The Osmaniliyye Caliphate is a predominantly Qadir state in dire conditions. It is deeply poverty stricken, often cited as the poorest state in existence, which is only exacerbated by frequent natural disasters: mostly tsunamis and earthquakes. The population is small and many of the people live in ramshackle villages at best. The governance is loose and the separate tribes within the state are effectively independent in all but name.


Before CataclysmEdit

The Qadir have, for a long time, lived in the region that is now Osmaniliyye, always nomads, but at a time when such was common. The region’s history dates back to roughly 550 B.C., when the eastern coast of Farra was well charted and a thriving population centre of the Mansuriya Pashah. At the time, these villages were inhabited by the Mansuriya, who worked to support themselves and their families with agriculture and fishing. The Pashah, or Empire, was crude and inefficient, so while the villages recognised the Sultan of the Mansuriya Pashah, their daily activities were mostly blissfully ignorant of his rule.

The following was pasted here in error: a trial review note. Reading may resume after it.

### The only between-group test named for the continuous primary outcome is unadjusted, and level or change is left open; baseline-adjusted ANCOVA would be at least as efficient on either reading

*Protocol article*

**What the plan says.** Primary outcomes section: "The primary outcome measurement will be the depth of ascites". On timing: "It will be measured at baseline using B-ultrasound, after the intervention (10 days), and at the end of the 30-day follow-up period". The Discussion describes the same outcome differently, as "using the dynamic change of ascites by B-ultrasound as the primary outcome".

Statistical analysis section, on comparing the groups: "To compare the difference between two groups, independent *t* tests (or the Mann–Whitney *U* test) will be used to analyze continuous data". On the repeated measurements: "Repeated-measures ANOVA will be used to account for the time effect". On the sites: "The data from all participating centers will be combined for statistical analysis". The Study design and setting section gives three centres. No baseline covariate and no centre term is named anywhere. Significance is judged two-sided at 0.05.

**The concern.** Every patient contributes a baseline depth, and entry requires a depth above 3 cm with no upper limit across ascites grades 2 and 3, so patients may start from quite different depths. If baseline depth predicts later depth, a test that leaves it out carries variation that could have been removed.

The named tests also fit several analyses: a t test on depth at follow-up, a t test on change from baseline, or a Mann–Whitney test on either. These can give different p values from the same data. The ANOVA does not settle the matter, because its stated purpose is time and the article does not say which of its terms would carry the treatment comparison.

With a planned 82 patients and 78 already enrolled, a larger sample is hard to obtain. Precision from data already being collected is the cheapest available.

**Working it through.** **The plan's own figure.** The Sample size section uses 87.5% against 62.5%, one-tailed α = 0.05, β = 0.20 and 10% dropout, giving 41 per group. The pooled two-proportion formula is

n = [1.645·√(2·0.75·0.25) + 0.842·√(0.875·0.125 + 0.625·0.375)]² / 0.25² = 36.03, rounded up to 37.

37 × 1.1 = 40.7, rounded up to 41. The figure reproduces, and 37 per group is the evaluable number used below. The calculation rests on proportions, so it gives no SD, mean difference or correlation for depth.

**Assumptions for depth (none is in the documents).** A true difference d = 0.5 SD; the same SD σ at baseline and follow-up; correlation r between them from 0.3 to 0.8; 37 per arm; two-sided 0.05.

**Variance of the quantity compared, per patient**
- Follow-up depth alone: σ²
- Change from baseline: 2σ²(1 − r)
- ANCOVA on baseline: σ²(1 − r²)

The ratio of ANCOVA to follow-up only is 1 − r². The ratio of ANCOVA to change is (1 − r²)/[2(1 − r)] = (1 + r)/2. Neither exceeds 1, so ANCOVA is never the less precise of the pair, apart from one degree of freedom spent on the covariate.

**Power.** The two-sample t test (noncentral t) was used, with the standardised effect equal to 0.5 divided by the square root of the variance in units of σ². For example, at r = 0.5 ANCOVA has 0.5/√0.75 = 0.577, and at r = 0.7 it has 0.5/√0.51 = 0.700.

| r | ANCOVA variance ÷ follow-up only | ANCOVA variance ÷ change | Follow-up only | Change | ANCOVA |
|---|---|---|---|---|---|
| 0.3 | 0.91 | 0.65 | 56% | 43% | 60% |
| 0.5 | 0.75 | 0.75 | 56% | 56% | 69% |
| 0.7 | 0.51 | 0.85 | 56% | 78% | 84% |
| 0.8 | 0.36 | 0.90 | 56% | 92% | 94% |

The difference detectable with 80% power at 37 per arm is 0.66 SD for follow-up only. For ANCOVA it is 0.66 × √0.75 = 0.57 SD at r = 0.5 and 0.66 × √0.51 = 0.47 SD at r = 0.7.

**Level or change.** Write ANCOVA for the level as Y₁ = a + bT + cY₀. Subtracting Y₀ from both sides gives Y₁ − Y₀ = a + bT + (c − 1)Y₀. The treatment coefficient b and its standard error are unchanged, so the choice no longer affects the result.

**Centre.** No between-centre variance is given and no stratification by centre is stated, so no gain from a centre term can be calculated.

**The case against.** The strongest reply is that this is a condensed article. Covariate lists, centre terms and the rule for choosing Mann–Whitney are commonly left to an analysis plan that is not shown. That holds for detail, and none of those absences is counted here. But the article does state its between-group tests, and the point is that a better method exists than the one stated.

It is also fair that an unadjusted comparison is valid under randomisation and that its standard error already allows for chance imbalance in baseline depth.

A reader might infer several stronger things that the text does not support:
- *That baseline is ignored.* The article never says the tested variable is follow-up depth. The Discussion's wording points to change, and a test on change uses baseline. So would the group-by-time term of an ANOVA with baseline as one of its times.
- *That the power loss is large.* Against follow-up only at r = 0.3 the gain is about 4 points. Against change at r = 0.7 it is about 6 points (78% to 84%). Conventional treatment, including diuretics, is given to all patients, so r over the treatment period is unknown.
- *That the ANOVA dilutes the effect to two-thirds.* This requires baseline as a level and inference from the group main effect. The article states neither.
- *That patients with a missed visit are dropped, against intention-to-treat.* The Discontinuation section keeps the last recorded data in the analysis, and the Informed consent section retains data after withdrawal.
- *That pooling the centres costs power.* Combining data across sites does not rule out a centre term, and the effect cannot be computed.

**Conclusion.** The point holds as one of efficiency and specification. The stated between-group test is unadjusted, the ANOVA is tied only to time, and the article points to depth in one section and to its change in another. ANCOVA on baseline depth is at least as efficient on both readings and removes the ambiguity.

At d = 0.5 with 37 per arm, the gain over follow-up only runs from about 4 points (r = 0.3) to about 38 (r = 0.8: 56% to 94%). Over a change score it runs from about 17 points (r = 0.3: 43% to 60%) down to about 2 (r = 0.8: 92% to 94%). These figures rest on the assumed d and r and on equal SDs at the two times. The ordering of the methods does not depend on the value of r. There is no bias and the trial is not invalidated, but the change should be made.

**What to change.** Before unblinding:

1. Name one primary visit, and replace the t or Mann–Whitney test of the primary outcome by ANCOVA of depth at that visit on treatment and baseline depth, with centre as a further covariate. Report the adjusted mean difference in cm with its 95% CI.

However, at around 500 B.C., the Pashah collapsed, and many of the villages were hit by violent storms, tidal waves and drought. The villages were struck deeply, and almost three quarters of the Mansuriya population died within the space of a decade. In the wake of this tragedy, the Songaskia emerged. They took over the ruins and carcasses of Mansuriya existence, and for a long while they coexisted. The population had been lowered quite noticeably, but with the introduction of the new Qadir people, the villages began to grow and prosper once more.

The Mansuriya continued to retreat into a nomadic form of life, while the Songaskia were eager expansionists, turning their villages to towns and their towns to cities. A new empire surfaced quickly, the Songaskia Pashah. However, in 196 B.C., the whole founding of Qadir existence was shaken as the Mansuriya turned against the Songaskia. With this, the Mansuriya were forced deeper into the heart of the continent while those that strayed too far were killed swiftly.

After CataclysmEdit

With the Cataclysm came the shocking events that tore apart this old empire and lay the foundations for a new republic to grow. The supercontinent of Farra was torn apart, and struggles within the newly formed continent of Faradh involved a whole host of confused political coups and misjudged wars. The Pashah had retreated to Farah’deen, while those elsewhere were left to fight amongst themselves. After a long period of instability, a new Sultan finally rose to popular power: Osman al-Fiy. He was crowned Padishah of the Caliphate in 87 AC, and was the first ruler of this new state. The territories had been clearly drawn up, though at times the divisions were arbitrary. Nonetheless, the people were filled with optimism, yet their prospects were bleak.

Middle PeriodEdit